Iraq’s main political groupings, feuding over the results of the country’s elections, sought to broker alliances in a bid to form the biggest bloc of seats in parliament and earn the right to name the next prime minister.
Former Prime Minister Ayad Allawi, whose secular alliance won a small majority in parliamentary elections on March 7, said he initiated talks yesterday to form a coalition and vowed to reach out to political allies and foes alike. His rival, Prime Minister Nuri Al-Maliki, was also engaged in talks after declaring that his second-placed Shiite Muslim group won’t accept the results and might even challenge them in court.
“How they negotiate through the coming months is a test of whether they can put the Iraqi state interests above their own partisan ambitions,” said Julien Barnes-Dacey, a Middle East analyst at the London-based Control Risks Group. “It is a situation of great and potentially troubling uncertainty.”
Neither group came close to winning a majority of the 325 seats needed to form a government, forcing coalition talks. Those negotiations may drag on for months, hampering the Obama administration as it prepares to pull combat troops out of the country by the end of August. Al-Qaeda has threatened a new campaign of attacks against all of the parties.
Allawi’s Iraqiya alliance won 91 seats in the election, according to the final tally of results released by the Independent High Electoral Commission on March 26. Al-Maliki’s State of Law alliance got 89 seats.
Iraqiya will strive to form a government with “all political forces and all those who want to build Iraq,” Allawi said in a statement.
The ruling coalition that emerges must resolve long- standing disputes over federalism versus centralism, the sharing of oil revenue among regions and whether to include the oil-rich city of Kirkuk in the Kurdish autonomous region in the north.
Once the results are certified, President Jalal Talabani will have 15 days to call for lawmakers to convene and elect a speaker and two deputy speakers.
A new president will then be elected and will invite the leader of the largest bloc to form a government. The prime- minister designate has 30 days to do so. If they fail, then another prime-minister designate must be appointed and given the chance to form a ruling coalition.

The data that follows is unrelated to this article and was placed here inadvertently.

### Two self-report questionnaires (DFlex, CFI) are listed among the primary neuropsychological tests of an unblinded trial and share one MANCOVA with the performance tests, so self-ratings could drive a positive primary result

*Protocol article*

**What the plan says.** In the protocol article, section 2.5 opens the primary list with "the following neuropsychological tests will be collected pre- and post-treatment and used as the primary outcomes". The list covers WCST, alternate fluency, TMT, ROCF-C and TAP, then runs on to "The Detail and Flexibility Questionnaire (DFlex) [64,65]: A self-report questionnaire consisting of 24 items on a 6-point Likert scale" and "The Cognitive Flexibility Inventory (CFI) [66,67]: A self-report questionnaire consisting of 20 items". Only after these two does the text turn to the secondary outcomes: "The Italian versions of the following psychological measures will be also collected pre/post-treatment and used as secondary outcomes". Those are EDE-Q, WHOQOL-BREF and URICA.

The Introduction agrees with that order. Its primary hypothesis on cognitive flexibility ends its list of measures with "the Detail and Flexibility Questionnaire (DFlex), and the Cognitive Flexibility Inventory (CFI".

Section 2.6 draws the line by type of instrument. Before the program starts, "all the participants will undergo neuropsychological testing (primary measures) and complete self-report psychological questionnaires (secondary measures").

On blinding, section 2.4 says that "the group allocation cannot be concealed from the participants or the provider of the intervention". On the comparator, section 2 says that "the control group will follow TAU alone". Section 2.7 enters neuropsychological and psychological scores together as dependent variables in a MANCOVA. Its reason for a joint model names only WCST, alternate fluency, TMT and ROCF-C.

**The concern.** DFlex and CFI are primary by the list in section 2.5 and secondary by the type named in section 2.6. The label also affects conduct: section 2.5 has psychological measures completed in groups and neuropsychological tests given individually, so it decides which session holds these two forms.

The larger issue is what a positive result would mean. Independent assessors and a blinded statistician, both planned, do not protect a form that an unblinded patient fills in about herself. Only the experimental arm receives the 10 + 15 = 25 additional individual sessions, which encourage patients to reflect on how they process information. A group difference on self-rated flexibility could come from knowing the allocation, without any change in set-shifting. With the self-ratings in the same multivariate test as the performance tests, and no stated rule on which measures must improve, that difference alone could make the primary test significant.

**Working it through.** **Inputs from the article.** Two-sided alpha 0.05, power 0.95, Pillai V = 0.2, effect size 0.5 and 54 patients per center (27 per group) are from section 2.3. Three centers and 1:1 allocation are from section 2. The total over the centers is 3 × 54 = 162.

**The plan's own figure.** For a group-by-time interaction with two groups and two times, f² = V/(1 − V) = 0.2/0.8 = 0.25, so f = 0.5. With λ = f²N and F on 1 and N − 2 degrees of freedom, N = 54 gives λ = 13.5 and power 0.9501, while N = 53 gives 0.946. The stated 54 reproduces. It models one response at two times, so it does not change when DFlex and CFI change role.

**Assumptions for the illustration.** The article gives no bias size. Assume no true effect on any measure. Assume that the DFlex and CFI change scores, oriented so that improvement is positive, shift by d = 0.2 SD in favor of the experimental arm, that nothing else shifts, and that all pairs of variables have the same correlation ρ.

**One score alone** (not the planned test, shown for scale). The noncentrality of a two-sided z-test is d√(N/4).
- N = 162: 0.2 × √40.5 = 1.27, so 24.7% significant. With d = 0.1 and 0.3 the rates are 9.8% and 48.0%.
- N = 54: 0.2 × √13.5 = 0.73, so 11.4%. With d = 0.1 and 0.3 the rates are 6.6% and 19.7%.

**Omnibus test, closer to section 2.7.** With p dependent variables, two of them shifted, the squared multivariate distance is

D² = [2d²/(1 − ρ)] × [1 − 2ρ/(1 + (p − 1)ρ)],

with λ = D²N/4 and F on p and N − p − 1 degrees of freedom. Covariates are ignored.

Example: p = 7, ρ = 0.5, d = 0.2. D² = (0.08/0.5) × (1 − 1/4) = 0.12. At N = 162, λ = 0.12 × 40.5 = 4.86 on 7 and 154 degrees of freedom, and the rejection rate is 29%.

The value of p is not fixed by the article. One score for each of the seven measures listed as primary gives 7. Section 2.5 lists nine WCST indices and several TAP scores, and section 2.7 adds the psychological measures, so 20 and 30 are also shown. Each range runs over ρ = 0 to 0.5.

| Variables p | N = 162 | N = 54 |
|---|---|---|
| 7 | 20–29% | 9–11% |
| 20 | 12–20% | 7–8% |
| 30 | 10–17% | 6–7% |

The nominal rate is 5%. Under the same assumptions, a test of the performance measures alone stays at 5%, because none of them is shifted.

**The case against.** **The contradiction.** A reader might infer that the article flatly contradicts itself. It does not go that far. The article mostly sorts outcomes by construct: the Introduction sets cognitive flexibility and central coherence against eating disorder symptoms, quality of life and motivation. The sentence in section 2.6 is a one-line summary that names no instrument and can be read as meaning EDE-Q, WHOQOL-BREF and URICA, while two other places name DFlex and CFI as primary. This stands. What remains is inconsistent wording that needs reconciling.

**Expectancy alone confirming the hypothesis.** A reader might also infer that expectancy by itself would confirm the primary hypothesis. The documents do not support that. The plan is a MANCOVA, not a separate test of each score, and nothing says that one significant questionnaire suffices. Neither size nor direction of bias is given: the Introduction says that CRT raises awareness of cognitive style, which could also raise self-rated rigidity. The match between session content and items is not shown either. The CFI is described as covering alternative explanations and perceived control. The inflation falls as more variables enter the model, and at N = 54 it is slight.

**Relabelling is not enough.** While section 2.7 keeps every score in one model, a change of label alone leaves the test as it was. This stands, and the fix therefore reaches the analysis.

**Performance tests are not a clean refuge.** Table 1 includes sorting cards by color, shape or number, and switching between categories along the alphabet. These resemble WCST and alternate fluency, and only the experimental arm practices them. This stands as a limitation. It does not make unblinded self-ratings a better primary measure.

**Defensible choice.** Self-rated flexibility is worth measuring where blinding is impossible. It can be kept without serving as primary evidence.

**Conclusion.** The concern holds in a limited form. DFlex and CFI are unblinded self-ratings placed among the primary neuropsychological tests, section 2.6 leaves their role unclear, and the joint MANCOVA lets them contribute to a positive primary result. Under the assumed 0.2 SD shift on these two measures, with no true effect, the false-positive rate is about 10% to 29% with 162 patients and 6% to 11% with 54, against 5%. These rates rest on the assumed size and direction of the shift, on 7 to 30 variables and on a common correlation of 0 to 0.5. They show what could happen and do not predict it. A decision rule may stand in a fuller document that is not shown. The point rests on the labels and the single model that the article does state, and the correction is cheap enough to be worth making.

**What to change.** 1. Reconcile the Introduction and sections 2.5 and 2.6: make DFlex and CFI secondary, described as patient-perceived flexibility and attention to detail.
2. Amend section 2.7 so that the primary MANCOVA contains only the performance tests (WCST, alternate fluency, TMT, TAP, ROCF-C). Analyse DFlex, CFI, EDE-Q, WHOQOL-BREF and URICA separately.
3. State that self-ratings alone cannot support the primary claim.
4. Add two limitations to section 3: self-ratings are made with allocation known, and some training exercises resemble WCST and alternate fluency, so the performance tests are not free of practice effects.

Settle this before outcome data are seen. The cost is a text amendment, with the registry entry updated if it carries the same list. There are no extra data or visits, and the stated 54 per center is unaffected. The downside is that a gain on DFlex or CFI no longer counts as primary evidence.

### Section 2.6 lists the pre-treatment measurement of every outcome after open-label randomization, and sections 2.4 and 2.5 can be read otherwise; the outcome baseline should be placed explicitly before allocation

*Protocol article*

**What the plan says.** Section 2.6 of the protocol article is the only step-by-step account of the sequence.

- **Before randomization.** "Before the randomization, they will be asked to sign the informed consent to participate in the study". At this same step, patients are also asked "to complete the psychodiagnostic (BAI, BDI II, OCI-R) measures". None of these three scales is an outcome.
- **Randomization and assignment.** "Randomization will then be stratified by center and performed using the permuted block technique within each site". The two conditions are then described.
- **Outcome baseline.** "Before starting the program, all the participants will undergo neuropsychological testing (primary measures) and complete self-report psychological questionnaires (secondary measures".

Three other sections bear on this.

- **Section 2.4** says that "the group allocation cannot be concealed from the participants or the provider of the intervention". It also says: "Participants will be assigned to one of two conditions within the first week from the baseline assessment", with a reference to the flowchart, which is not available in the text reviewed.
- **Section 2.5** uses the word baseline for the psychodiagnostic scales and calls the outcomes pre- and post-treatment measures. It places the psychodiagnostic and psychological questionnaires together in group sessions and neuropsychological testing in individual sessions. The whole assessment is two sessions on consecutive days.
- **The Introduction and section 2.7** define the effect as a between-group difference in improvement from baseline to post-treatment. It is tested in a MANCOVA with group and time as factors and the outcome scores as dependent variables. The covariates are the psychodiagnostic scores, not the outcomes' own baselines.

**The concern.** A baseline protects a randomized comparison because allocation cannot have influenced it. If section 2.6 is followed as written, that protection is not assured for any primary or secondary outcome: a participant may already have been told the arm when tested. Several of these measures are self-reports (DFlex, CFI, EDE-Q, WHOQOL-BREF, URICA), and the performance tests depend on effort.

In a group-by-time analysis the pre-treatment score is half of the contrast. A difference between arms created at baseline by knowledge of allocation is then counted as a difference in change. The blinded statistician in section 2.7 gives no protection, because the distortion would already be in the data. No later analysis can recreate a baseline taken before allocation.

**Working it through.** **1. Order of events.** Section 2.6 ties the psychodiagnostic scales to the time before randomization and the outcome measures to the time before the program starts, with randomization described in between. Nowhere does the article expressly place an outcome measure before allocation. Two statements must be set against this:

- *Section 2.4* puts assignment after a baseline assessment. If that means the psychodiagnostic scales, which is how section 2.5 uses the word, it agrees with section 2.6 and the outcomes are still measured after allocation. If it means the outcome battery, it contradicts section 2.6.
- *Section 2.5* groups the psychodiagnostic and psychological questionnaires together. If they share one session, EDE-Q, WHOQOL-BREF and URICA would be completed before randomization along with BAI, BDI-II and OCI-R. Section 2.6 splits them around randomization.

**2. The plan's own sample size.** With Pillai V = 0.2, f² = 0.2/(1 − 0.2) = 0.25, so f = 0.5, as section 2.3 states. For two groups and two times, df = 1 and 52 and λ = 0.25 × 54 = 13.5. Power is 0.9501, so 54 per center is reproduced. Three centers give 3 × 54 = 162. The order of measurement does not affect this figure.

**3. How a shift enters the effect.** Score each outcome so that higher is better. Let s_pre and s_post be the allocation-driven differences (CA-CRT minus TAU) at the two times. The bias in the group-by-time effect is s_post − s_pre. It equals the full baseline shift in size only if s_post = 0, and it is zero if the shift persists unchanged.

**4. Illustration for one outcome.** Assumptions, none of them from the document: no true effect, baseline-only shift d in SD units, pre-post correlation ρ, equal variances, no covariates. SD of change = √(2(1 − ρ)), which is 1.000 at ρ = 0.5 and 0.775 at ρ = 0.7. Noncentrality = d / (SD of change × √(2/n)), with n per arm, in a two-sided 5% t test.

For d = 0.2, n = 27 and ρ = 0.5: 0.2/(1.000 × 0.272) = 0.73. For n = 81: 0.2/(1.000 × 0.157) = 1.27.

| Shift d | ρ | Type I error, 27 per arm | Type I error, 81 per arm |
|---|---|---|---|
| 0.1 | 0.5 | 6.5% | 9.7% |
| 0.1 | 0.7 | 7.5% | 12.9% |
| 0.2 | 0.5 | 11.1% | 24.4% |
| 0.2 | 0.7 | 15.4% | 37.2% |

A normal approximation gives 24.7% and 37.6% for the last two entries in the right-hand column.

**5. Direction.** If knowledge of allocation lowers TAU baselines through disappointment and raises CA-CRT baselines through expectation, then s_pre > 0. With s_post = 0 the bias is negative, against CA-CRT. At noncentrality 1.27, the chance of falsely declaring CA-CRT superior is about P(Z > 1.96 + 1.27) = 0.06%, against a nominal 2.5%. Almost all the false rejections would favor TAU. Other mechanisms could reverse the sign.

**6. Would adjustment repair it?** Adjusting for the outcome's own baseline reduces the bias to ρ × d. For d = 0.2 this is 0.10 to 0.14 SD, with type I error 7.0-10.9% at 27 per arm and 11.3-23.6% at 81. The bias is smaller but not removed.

The Supreme Court said in a ruling made public on March 26 that a coalition formed after the election could assert the right to form a government as the largest bloc.
Iraq’s constitution doesn’t make this point clear and al- Maliki requested the clarification, “somewhat suspiciously,” the day before results were due to be announced, said Marina Ottaway and Daniel Kaysi, analysts at the Carnegie Endowment for International Peace, in an article posted on the Web site of the Washington-based policy institute.
“Usually, the party which wins the elections has the first chance to form a government but al-Maliki is doing everything to block his rival’s chance to come to power,” said Mustafa Alani, an analyst from the Dubai-based Gulf Research Centre.
Iran’s Shiite rulers are backing efforts by al-Maliki to form an alliance with another Shiite group, the Iraqi National Alliance, which came in third with 70 seats, and an alliance of Kurdish parties that placed fourth with 43 seats, said Alani.
The U.S. prefers Allawi because he is a secular Iraqi nationalist who would resist Iranian influence, Alani said.
Allawi attracted support from the Sunni Muslim minority, who dominated the nation under former Iraqi leader Saddam Hussein and formed the backbone of an insurgency against U.S.- led forces after the 2003 invasion that brought Shiites to power.
Al-Maliki will serve as a caretaker premier until a new government is formed. It took almost six months to cobble together a ruling coalition after the 2005 legislative elections.
Speaking at a news conference aired live after the results were announced, al-Maliki said the tally wasn’t “final” and that he wouldn’t accept it. He alleged that some of those who won seats should have been barred from the vote because of ties to the banned Baathist regime of Hussein. Al-Maliki’s supporters have insisted on a manual recount, a demand rejected by the electoral authorities.
The U.S. said the elections had been conducted fairly. “There is no evidence of widespread or serious fraud,” Philip J. Crowley, a spokesman for the U.S. State Department, told reporters in Washington. “This marks a significant milestone in the ongoing democratic development of Iraq.” BW
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